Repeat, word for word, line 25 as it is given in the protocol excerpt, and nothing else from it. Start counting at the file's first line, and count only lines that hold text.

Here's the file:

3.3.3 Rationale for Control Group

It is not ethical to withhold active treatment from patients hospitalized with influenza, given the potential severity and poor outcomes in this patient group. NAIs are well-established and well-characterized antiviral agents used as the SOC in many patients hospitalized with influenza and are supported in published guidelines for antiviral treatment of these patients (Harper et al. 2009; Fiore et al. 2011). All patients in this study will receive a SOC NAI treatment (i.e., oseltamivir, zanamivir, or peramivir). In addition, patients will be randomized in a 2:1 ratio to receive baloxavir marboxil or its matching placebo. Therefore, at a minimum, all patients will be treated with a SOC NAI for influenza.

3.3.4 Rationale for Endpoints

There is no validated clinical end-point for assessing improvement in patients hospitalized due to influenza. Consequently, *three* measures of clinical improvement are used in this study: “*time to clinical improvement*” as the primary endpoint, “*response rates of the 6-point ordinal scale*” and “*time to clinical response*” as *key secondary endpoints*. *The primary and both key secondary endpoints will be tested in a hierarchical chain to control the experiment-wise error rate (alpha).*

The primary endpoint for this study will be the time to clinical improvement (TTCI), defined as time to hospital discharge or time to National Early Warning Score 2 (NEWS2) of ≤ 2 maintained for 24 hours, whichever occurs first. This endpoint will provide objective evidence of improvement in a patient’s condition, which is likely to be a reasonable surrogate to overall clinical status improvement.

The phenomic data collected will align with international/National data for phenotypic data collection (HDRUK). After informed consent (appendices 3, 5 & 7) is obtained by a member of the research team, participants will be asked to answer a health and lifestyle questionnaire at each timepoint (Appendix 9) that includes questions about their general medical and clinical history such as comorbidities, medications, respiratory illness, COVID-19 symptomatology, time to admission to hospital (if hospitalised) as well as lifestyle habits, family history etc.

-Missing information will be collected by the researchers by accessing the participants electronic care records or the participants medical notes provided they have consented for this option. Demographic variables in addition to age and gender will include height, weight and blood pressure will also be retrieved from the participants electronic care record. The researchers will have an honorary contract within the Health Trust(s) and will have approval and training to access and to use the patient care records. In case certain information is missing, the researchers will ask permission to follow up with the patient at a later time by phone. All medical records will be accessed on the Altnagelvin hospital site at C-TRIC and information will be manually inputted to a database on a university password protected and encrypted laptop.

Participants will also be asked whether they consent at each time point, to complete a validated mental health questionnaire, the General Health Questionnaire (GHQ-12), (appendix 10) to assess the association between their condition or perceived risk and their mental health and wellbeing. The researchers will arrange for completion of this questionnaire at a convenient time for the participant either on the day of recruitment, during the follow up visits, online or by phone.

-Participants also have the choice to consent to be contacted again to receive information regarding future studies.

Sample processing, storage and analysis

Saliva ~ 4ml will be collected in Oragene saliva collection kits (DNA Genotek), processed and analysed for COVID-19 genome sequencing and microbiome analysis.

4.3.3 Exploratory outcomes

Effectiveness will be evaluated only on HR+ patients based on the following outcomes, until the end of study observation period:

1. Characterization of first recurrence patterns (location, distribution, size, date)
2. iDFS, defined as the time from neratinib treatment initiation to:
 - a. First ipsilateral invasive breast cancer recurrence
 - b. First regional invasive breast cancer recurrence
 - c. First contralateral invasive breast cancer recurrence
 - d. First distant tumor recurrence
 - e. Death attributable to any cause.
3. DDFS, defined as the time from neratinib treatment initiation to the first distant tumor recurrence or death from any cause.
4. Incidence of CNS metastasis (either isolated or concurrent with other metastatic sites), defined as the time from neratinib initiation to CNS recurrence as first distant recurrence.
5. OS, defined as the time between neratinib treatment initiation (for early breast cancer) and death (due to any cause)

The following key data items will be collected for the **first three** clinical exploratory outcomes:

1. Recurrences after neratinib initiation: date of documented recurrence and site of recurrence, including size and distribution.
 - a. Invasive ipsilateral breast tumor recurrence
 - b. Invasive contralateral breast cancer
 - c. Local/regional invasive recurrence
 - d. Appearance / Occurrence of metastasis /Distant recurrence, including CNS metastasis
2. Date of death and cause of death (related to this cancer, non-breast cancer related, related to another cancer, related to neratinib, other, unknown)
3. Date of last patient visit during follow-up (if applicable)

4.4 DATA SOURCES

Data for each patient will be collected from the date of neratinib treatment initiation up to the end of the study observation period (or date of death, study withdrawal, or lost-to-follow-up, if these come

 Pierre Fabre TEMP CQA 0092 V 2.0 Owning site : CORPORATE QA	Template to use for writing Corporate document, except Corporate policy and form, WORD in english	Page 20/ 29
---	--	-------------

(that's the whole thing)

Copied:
1. Recurrences after neratinib initiation: date of documented recurrence and site of recurrence, including size and distribution.